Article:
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WWE Wrestlemania X8

Reviewed by JPeeples WWE WrestleMania X8 was released in June of 2002 for the Nintendo Gamecube. WWE WM X8 was developed by Yukes, the development house that created the first 3D wrestling game series, Toukon Retsuden. Yukes also handled the development for the WWF/WWE SmackDown games on the PlayStation systems. As the pioneers of the 3D wrestling game, Yukes' games are held in high regard among wrestling game fans. We expect the best from then, sometimes they deliver, as they did with every Toukon Retsuden game. And sometimes they slip up, as evidenced by the omission of number basic features in their most recent PS2 release, WWF SmackDown: Just Bring It. Yukes has gone back to the drawing board for this game, and they have incorporated some of the best features of both the Toukon Retsuden games, as well as the SmackDown games, into the creation of this game. WWE WM X8 combines the speedy gameplay of the SmackDown games while at the same time managing to maintain a realistic match pace, as evidenced by the Toukon Retsuden games. This perfect blend of speed and pacing really makes the game a joy to play. WM X8 is the first game to be released under the “World Wrestling Entertainment" (WWE) name following their many court battles (which the Federation lost) to the World Wildlife Fund, which now owns the WWF name. The old World Wrestling Federation scratch logo still appears in this game, but the extraneous parts of the game (disc, manual, packaging, etc. feature the new WWE logo, which gets the “F" out. This game also marks the first WWF/WWE video game appearances by many of the WWF vs. WCW/ECW invasion wrestlers. Contractual problems with many of the invasion wrestler prevented them from appearing in any WWF/WWE game at the time (any wrestler signed to a “WCW Inc." contract, namely, each and every wrestler in the invasion that wasn't already a part of the WWF/WWE before the invasion began. These “WCW Inc." contracts prevented any of these wrestlers from appearing in a WWF/WWE game because the WCW name is still owned by EA for use in interactive media, such as video games. This game also marks the first appearance of the New World Order (NWO) in a WWF/WWE game. The in-game NWO (Hogan, Hall, and Nash) hadn't appeared in a WWF/WWE game since the 16-bit era. Hogan was last featured in the 1993 Genesis release of WWF Royal Rumble, Nash hadn't been seen since the 1994 release of WWF Raw, and Scott Hall hadn't been seen since the 1995 release of WWF WrestleMania: The Arcade Game. Seeing these three wrestlers in a WWF/WWE game, under the NWO gimmick no less, is certainly a surreal happening for those of us who thought that we would never see these men in a WWF/WWE ring again, let alone in another video game. Now that all of the pomp and circumstance is finished, it's time to get down to business. The all-new gameplay engine is a near-perfect blend of the methodical wrestling engine featured in the Toukon Retsuden games and the fast-paced striking engine used for the SmackDown games. The ground submission system, which has been a weakness for Yukes in everything but the Toukon Retsuden games, has been overhauled to the point of perfection. Submissions now last a proportionate amount of time depending on when they are executed. If you attempt a submission early on, it will only last for a short while because your opponent is too alert to allow that move to last for too long. However, if you execute that very same move five, maybe ten minutes later, it will be applied to an opponent longer because your opponent is more fatigued. The same principles that apply to submissions in pro wrestling, apply to this game. This is a pleasant change of pace from the poor submissions in the SmackDown games, which featured a fixed time setting for each submission. Gaping logic holes like that one made the SmackDown games a bane for fans of realistic pro wrestling action in video games. The fast-paced striking system perfectly replicates what is seen on WWE television today. Your strikes are quick and sudden, and, much like on TV, your opponent's selling of the move varies each and every time. Unlike nearly every wrestling game out there, each and every strike can be sold in many different ways. A kick to the stomach, for example, can send an opponent back, hunch them over, or knock them down. This variety in selling ensures that each match will be fresh and helps to prevent a sense of stagnation. The combo system from the SmackDown games is back, and, thankfully, Yukes opted to go with the combo system from their arcade and Dreamcast game WWF Royal Rumble in regards to actual execution. That game used the SmackDown engine perfectly, and the combo system was integrated perfectly. You had two striking moves to set up a third, and final strike, which was viewed as the most devastating in the bunch. The best part is, unlike the SmackDown games, which pretty much forced you to take the abuse, Royal Rumble, and this game, allow you to block, and counter the strikes as they happen. This simple technique prevents you from taking any unnecessary abuse at the hands of your opponent. The grappling system in the game, is, sadly, a completely different story than the near-perfect submission and striking systems used in the game. Yukes has hacked the grappling down to a mere five grapples from either a front or back position. To put this in perspective, the first 3D wrestling game ever, Toukon Retsuden, enabled you to do six front grapples and three back grapples. Now one would logically think that will nearly seven years of developing games for a genre that they created, Yukes would actually ADD features to such a rudimentary aspect of wrestling. Sadly, that is not the case. Hopefully, this is just a case of growing pains since this is Yukes' first Gamecube game, but I doubt it. It isn't all bad in regards to the grapples though. They are easy to pull off, and they can be executed in an instant, keeping the pacing of the game fast. This instantaneous grappling system also lets you keep the pacing methodical if you so desire, so you get the best of both worlds. Unless you, for some odd reason, want some level of variety in grapples, in which case, you are out of luck. You'll be able to test out the mixed bag gameplay engine in many, many modes. You can have a regular exhibition match, which, in and of itself, gives you the chance to have ladder matches, hardcore matches, TLC matches and Hell in a Cell matches. The exhibition match mode gives you a nice bit of variety. It is also great for fine-tuning your in-game skills. These exhibition matches are pretty much what you would expect if you have played other wrestling games on the market. None of them, except for the Hell in a Cell and TLC modes, do anything new. These two modes do some small things that have never been done before in a video game, and they really help to make these modes feel complete. Whereas other wrestling games had a Hell in a Cell that was simply attached to the ring, the one included in this game features a cell that goes halfway between the ringside barriers and the ring, just like the real deal. This simply touch really adds a sense of realism that the HiaC modes lacked. The TLC mode adds a plethora of little touches. Things such as more tables, ladders, and chairs, that other games lacked. These types of things would be seen in the TV/PPV versions of the match, including the ECW versions of the match. ECW, by the way, was the first company to ever do a TLC match. This subtle increase in on-screen realism adds a sense of believability to the mode. You actually feel like you are a part of history, since you can now accurately recreate it. Speaking of recreating history, there are a number of championships you can go after in this game. You've got the usual assortment of WWE titles to go after in the Path of a Champion mode, in which you fight a fixed number of matches in order to get a title match. This mode is nearly identical to the Championship mode in WCW/NWO Revenge, only with poorer execution. You see, Yukes opted to give you, the player, the most non-sensical matches to go after per title. You'll see Hell in a Cell matches when going for the hardcore title. Matches against the Big Show when going after the Light Heavyweight title (which should be called the Cruiserweight title, since the Light Heavyweight title was killed off in February), and other illogical matches when going for gold. Considering how idiotic it gets most of the time, I am amazed that you only have tag matches when going for the tag gold. However, no matter how bad this mode is, it is light-years ahead of the idiotic story modes featured in other games. Even though the Path of a Champion mode is pretty much a blow out, hope is not lost for those who desire gold. For you see, Yukes added the greatest mode ever in gaming to quench your thirst for championship gold; the Battle for the Belts. In this mode, you'll go through a set of matches (just like the PoaC mode, stay with me here, the end result is worth this hard-fought journey) in order to gain a certain belt, which you decide to go after. Depending the difficulty level of the game, you will go after different belts, there are 51 title belts in total. These belts are all real title belts, only the non-WWF belts have some minor appearance changes to prevent legal problems. There are WWF title belts in this mode, WCW belts, ECW belts, AWA belts, NWA belts, New Japan Pro-Wrestling belts, Pro Wrestling NOAH belts, and even XPW belts to go after in this game. This mode allows you to right the wrongs of wrestling. Want to give “The Crippler" Chris Benoit a WCW World Heavyweight Title reign without controversy? Go right ahead, while you're at it, give him both versions of the WCW Word Title belt, just to dot the exclamation point. You can also give Steve Austin the WCW World Title reign he always should have had, but didn't get due to the political games of Eric Bischoff and “The American Dream" Dusty Rhodes. On top of being able to right the wrong of the past, you can relive some of the greatest moments in pro wrestling. Thanks to the NWA World Heavyweight Title belt being in the game, you can recreate “The Nature Boy" Ric Flair's first World title win. Or, you can give Lance Storm three titles at once, in an effort to recreate his super-hot entry into World Championship Wrestling. If you would like to get a friend involved in the mix, you can unify your titles. Hopefully, you won't go overboard, and unify everything a few dozen times like the WWF did in late 2001 with their constant unification, then splitting, of the WWF and WCW titles. This mode is stroke of pure genius, and it is the one think that really sets this game apart from the rest. It can be the greatest mode ever made, if you embrace it and use it to its fullest potential. It can also be the most monotonous, pointless mode ever made, if you just take it at face value and don't examine the sheer history encompassed by the belts featured in it. This is definitely one mode that gives you back exactly what you put into it. If you have the patience to go through the hardship of the chain of opponents, you wall be rewarded with a title belt. A belt which you can customize, albeit minutely, and add your own personal touches to. If you choose not to embrace this mode, you will be cutting the game off at the knees. You will only be hurting yourself, so just take advantage of what Yukes has bestowed upon you. The game's Create a Superstar mode will let you create many legendary wrestlers, who you will want to create if you want to recreate some of wrestling's most legendary battles. However, the mode is very flawed. The amount of moves in the mode is stunted. Yukes' first Create a Wrestler mode ever, in Toukon Retsuden 3, gave you more options than this game does. The appearance features of the mode are also lacking, however, the game does give you appearances that make the wrestlers look like they belong in the game, unlike in the SmackDown games, where it was near-to-nigh impossible to make anyone look like an in-game character. Yukes saw fit to include some of the faces of wrestlers who should be in the game to begin. Diamond Dallas Page's face is in the game, as are Billy and Chuck's faces, Maven's face in the game as well. These men definitely should have been in the game to begin with since they were all champions going into WrestleMania. Not to mention that Billy and Chuck had been World Tag Team champions since February, and a team since October of 2001. DDP was European champion going into, and coming out of WrestleMania X8, there is no reason he shouldn't be in the game. Maven is in the same boat as DDP, he was the Hardcore champion going into, and coming out of, WrestleMania. I can't believe Yukes would do such a copout as this, but, they did. At least they put their parts in the CaS mode. The best thing I can say about this mode is that it could be worse, and that at least the wrestlers you create look like they belong in the game. Now that I am done dissecting how this game ranks as an accurate representation of pro wrestling, it's time to judge it as a game. Graphically, the game is splendid. The character models are full of life, and they really give off the same kind of personality as their real-life counterparts. The character models are nearly perfect, and they are even shiny, which does a great job at reflecting the copious amounts of oil used by wrestlers. I could do without the shiny look when it comes to the clothing though, the Hurricane looks like an action figure. The animation for nearly everything is nearly perfect. However, the collision detection is horrid in some places. Arms and legs tend to pass through the opponent's body, which sure doesn't help to achieve a sense of realism. Also, collision detection for the game's many weapons is spotty, at best. When things such as chairs, and other weapons with relatively simple shapes are used, it's all right, but when you use a garbage can, or a fire extinguisher, the odd shapes really cause problems. Entire portions of the weapon will pass through an opponent, and it really harms the sense of realism in the game. There is some good with the collision detection though, which, given how specific it is, makes me wonder how on Earth a simple issue such as weapon-based collision detection can be such an issue. You see, when you execute a move on someone, it will actually cause the ring to shake. When more than two wrestlers are in the ring, a third or fourth wrestler will be knocked a little bit loopy if they are too close to the people executing the move. The severity of this effect depends on the power of the move. A body slam's effect would likely just lead to the other wrestler(s) being dazed, while a high-powered move, such as a Rock Bottom, would likely lead to the other participants being knocked down. The graphics in the game are, for the most part, great. The only real hang-up lies in the collision detection, which really does need some work. The control of the game is spot-on perfect. The button configuration is logical and adds to the game. It works with the player, instead of against him, as is sadly the case in other wrestling games on the market. The controls are responsive, and perfectly suit the game engine. However, the inability to use the directional pad, even for menus, is a negative point. The analog stick is simply far too sensitive, and it can lead to you picking the wrong match type, or other needless errors that waste time, and could be easily avoided if you were able to use the d-pad. The sound in the game is yet another mixed bag. The game features quite possibly the worst in-game music ever in a wrestling game. This is coming from someone who actually liked the faux-techno featured in the Aki games. This game features generic music that sounds like grade-A elevator music, the kind of stuff you would hear in a dentist's office, although not as bad as the shrieks coming from the office of the dreaded Isaac Yankem. Speaking of music, the theme music for many of the game's wrestlers has seen some radical changes due to these wonderful things called copyright laws. You see, the WWF has had the habit over the past few years of using production music, and other copyrighted music, on their telecasts. Now, most of the time, they only used a couple of songs, which made their transitions to games relatively painless. THQ, who, as the publisher, is responsible for dealing with this kind of thing, had the time to take care of the legality in getting a couple of songs featured in their games. However, this game features around 20 wrestlers who use either production music, or copyrighted music. Herein lies the problem, there were simply too many themes to secure the rights to, and not enough time to get the rights. So THQ, knowing they couldn't get the rights in time, simply went with music they could use. They either had Yukes make it, or they used WWF-owned tracks which fit the wrestlers. In some cases, like the Hardy Boyz, who now use an instrumental version of “Live For the Moment", off of Forceable Entry, the song fits. In some cases, like the in-game NWO theme, it doesn't. It's a give-and-take battle here. Some themes fit, some don't. This kind of thing will happen, and it could be worse. Be thankful the theme music situation turned out as well as it did. The replay value for this game is simply through the roof. You've got tons of secret characters to unlock, and the deep gameplay will keep you glued to the screen for weeks as you try and unravel it. The Battle for the Belts mode is the make-it or break-it mode for the replay value. You can make the most last for years, or you can just toss it by the wayside. Hopefully, you'll go with the former. All in all, WWE WrestleMania X8 is one of the finest wrestling games I have ever played. The game features an excellent submission and striking system, as well as a sub-par grappling system that needs to be severely retooled. The game's constant use of animation helps to keep the game fresh, especially in regard to the selling of moves. The game's Battle for the Belts mode is the bread and butter of the game. It will either give you the most bang for the buck, or send you crying back to return the game. Those who are tough enough to endure the hardest of the game's many difficulty settings, and be rewarded with some highly sought-after belts, will love the mode. The game's controls are great, and perfectly suit the game engine. The CaS mode is a huge disappointment, but it could be worse. The omission of some wrestlers, especially those who were champions at WrestleMania, is simply inexcusable. Especially since the game is named after the event. The missing wrestlers have been wondrously omitted from the game's video packages, although these omissions really show just how much butchering was done to them since they are missing. If you are a wrestling fan looking for the best that money can buy in regards to next-gen wrestling games, you will get your money's worth out of this game. You can't go wrong with this game, it combines the best of two game engines into one nice package. If you are a fan of WWF Royal Rumble for the Dreamcast, you will love this game. It is basically a souped-up version of it.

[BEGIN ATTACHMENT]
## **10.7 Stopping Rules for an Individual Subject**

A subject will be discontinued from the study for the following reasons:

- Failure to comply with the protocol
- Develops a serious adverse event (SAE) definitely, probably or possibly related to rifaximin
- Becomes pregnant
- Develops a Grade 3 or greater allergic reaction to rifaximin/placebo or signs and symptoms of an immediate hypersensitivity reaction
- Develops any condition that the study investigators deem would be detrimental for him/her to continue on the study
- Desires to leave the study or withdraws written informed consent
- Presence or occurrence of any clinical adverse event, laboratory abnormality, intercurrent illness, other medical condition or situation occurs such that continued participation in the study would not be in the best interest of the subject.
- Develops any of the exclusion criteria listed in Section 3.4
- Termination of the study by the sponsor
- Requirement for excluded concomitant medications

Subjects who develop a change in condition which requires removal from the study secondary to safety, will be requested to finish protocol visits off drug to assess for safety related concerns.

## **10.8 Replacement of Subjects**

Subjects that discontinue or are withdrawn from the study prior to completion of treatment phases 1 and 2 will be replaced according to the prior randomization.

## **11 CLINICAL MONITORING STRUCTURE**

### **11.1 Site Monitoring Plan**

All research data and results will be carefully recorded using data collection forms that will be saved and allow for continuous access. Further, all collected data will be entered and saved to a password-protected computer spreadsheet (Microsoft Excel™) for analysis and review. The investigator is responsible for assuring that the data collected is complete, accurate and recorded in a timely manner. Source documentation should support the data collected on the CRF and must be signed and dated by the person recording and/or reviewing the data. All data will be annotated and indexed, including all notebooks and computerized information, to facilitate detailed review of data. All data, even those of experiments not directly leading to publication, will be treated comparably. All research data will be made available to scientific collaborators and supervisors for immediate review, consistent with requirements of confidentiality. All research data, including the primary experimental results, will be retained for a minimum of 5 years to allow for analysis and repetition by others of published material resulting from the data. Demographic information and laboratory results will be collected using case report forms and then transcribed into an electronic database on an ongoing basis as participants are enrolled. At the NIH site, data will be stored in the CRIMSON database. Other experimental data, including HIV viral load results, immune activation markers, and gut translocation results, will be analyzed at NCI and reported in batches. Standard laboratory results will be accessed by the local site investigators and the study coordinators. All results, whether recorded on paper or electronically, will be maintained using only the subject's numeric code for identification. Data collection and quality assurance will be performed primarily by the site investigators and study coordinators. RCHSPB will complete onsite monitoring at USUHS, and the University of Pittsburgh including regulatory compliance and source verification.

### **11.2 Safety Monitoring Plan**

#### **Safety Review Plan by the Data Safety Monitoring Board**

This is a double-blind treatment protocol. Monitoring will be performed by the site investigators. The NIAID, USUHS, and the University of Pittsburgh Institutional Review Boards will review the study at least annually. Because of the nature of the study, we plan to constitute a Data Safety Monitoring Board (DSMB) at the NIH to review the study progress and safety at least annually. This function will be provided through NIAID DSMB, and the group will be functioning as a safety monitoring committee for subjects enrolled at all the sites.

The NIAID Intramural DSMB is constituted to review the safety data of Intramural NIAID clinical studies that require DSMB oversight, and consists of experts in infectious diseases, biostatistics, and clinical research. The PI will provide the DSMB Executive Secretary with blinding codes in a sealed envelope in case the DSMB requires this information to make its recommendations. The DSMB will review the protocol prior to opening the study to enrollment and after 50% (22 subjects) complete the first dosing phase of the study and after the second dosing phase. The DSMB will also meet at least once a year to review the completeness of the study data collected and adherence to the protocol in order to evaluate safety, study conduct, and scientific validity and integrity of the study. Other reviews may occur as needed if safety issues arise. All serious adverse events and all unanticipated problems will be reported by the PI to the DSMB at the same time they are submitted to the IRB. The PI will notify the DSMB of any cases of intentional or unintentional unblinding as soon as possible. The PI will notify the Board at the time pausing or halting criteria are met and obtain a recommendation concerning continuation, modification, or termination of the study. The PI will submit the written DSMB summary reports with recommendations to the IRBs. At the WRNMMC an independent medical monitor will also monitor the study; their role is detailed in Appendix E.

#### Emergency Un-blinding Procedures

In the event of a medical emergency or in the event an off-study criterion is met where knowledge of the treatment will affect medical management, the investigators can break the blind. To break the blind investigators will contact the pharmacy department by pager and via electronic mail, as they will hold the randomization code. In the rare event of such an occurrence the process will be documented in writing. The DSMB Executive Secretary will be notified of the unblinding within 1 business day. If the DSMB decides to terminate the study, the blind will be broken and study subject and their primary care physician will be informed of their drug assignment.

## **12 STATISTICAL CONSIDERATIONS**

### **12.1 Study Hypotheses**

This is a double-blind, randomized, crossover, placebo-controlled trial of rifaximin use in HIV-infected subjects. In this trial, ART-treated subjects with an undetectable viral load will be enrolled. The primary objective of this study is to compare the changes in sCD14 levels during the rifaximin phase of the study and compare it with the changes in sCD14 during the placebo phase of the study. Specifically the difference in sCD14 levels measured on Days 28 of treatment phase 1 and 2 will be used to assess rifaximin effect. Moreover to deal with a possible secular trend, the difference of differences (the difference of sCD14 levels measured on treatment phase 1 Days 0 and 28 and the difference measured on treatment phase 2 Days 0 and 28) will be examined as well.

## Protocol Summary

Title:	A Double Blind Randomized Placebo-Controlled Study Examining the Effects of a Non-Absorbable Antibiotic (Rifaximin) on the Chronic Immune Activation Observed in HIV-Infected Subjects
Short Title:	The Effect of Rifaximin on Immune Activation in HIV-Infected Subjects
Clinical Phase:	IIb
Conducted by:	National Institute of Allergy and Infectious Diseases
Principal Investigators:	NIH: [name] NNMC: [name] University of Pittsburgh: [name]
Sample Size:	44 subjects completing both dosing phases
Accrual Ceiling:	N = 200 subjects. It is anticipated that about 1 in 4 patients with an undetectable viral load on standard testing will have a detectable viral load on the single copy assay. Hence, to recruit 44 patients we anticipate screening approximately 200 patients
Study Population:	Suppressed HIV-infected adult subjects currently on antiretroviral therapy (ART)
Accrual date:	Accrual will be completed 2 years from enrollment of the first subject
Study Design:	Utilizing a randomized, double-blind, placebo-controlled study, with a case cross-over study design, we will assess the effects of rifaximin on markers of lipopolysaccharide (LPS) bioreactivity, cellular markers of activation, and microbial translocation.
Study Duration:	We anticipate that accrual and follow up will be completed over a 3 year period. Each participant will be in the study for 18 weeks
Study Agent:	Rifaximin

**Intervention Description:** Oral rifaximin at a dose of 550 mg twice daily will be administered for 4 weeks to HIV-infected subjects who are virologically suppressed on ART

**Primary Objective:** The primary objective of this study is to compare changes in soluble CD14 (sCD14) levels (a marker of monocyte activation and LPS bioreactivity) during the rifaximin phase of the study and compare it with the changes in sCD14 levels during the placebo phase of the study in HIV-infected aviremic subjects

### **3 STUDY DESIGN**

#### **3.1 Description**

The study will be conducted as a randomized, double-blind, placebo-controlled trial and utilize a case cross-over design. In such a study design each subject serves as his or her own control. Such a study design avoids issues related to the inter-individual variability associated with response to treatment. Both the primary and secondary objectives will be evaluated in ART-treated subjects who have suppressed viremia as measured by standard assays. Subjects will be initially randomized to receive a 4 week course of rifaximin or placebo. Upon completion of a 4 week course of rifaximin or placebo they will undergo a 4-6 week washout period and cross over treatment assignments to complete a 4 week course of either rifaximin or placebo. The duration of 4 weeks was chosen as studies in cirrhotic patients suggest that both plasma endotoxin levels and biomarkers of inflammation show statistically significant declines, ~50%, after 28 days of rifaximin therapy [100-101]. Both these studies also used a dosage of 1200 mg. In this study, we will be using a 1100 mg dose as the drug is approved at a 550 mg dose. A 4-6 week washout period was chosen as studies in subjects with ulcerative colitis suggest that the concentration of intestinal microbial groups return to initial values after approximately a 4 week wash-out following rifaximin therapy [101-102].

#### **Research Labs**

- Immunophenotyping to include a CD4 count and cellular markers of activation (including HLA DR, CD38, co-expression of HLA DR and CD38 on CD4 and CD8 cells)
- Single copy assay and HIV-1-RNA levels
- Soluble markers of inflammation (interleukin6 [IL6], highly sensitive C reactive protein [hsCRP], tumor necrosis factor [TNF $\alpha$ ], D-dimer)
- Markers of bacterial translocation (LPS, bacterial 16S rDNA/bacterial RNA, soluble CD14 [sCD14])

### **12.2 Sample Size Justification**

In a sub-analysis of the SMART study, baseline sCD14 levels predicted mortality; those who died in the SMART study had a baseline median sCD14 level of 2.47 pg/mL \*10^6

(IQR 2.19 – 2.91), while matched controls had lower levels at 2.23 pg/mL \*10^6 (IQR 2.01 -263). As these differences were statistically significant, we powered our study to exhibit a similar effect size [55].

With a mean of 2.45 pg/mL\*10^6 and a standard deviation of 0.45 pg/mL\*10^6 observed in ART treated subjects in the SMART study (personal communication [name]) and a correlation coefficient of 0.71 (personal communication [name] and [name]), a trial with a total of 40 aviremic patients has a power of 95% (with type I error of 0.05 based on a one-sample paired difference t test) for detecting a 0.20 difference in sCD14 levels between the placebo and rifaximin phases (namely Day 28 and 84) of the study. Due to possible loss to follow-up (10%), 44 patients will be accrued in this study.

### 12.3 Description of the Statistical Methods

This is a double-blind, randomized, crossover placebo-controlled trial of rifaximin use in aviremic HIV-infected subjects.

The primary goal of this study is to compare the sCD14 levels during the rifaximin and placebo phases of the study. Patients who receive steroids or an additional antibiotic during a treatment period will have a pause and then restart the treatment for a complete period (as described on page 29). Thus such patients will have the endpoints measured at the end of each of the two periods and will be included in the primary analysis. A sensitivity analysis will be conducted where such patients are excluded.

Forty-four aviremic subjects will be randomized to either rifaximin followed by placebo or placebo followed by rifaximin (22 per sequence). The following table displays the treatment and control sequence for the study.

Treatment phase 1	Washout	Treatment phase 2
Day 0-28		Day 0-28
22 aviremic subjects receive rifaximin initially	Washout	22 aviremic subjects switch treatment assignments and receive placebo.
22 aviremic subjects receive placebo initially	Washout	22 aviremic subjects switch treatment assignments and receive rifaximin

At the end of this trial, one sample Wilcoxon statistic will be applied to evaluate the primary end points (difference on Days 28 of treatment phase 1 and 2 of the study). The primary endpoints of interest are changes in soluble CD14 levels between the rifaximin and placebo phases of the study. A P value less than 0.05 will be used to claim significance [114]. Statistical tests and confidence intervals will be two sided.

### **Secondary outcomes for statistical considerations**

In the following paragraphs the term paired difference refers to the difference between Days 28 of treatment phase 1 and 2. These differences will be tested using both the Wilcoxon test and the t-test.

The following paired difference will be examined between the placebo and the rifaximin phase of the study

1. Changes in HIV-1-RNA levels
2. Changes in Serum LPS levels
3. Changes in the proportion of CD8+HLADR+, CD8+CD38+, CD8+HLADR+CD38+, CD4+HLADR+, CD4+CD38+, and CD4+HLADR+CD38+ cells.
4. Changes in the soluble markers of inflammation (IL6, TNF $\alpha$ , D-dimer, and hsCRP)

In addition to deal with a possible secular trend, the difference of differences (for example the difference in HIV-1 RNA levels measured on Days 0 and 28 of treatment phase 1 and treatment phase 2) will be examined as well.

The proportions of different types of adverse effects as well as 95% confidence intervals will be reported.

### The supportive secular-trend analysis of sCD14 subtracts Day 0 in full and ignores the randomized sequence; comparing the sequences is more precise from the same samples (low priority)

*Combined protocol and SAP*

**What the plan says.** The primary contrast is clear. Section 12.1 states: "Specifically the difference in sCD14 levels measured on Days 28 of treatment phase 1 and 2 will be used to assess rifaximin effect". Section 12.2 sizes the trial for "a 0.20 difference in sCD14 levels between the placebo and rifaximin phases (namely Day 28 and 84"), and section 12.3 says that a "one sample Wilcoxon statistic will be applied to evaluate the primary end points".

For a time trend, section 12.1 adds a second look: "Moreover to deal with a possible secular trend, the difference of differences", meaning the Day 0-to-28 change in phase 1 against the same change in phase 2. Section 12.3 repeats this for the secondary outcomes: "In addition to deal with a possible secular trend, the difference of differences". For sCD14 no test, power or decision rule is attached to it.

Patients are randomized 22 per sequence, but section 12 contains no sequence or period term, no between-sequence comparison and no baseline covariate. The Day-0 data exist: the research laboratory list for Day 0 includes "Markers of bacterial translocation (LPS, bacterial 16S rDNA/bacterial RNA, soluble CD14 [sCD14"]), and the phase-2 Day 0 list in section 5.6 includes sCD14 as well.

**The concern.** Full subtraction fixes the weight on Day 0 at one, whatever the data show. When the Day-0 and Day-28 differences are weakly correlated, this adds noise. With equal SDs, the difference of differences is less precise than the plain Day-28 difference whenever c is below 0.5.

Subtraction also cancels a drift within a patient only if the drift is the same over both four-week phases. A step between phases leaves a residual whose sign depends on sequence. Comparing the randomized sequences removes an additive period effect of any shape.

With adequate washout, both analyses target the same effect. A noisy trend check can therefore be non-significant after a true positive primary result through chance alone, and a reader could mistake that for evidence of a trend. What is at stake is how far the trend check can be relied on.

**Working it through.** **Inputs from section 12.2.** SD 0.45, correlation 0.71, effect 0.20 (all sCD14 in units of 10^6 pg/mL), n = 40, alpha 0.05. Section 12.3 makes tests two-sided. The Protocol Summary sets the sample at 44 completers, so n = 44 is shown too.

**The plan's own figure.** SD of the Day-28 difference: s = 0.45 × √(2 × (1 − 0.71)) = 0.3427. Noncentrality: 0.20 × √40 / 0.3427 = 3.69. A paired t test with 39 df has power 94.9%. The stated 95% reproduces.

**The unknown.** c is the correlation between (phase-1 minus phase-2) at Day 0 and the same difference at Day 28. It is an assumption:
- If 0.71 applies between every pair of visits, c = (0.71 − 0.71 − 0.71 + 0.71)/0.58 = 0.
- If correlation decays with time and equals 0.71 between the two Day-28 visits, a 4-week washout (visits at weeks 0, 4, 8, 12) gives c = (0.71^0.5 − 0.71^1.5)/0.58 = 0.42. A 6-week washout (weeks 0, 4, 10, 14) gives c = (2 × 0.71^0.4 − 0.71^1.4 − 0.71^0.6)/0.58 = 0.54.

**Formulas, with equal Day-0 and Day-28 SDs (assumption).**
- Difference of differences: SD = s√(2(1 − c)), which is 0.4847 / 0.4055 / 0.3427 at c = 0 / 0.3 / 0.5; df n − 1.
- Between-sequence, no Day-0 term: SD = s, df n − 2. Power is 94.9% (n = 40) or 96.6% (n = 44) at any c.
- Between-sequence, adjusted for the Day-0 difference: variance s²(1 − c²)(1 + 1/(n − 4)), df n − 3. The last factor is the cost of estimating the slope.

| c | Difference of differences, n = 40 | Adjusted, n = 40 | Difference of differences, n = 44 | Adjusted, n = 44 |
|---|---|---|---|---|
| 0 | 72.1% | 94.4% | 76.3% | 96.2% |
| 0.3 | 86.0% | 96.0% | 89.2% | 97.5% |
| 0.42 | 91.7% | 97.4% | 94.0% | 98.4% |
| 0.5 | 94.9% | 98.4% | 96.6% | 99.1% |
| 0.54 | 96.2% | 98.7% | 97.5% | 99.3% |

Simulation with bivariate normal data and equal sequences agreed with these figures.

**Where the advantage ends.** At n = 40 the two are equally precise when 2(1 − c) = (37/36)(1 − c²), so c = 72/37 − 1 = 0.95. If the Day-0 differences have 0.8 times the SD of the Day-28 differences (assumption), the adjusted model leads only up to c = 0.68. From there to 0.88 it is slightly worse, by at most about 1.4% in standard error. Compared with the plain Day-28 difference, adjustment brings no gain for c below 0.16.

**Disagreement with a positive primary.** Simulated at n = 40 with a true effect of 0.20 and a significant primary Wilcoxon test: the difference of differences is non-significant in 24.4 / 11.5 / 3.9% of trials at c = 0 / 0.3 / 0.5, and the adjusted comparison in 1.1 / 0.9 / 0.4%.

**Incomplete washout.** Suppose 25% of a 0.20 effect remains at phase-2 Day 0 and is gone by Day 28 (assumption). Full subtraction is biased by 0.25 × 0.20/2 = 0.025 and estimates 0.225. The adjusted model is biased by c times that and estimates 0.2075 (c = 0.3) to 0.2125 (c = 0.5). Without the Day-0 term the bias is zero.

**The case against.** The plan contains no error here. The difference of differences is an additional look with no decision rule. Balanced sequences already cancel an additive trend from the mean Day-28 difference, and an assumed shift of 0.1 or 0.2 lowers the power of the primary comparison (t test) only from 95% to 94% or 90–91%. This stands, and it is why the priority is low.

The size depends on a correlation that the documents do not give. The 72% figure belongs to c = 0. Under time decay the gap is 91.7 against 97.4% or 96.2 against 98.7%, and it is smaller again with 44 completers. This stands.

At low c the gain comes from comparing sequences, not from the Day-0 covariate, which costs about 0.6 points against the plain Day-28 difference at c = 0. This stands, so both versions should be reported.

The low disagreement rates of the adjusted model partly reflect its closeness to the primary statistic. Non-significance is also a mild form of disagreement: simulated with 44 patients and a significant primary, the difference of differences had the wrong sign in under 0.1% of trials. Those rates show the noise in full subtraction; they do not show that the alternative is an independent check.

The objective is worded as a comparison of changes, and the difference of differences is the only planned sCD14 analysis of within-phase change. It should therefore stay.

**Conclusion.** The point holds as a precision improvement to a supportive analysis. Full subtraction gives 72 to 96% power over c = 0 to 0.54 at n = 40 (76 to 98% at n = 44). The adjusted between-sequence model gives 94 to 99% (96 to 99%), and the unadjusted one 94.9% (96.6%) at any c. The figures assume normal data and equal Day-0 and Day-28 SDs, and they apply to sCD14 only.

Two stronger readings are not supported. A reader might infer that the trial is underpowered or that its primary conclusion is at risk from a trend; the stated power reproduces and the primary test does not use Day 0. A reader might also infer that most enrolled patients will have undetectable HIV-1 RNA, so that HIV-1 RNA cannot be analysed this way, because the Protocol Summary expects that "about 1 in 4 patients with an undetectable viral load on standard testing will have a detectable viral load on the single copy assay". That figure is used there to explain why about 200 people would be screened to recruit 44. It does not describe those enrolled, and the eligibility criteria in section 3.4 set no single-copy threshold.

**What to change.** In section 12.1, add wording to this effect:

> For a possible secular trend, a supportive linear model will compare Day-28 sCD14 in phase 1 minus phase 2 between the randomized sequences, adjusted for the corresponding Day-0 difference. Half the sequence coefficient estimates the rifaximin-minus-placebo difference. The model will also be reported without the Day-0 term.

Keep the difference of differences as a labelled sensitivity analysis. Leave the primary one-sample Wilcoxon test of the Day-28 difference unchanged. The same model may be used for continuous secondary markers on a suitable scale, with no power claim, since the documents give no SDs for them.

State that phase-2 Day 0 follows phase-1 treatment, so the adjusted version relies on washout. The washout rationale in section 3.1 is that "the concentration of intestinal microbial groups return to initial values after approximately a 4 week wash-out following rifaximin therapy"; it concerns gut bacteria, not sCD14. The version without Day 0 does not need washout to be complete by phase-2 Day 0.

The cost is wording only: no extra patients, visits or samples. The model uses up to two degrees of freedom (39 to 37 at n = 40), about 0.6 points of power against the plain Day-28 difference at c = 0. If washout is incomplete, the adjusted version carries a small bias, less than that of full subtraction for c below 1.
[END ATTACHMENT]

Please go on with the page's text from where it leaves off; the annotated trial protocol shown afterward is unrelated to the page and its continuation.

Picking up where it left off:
Overall: 7 out of 10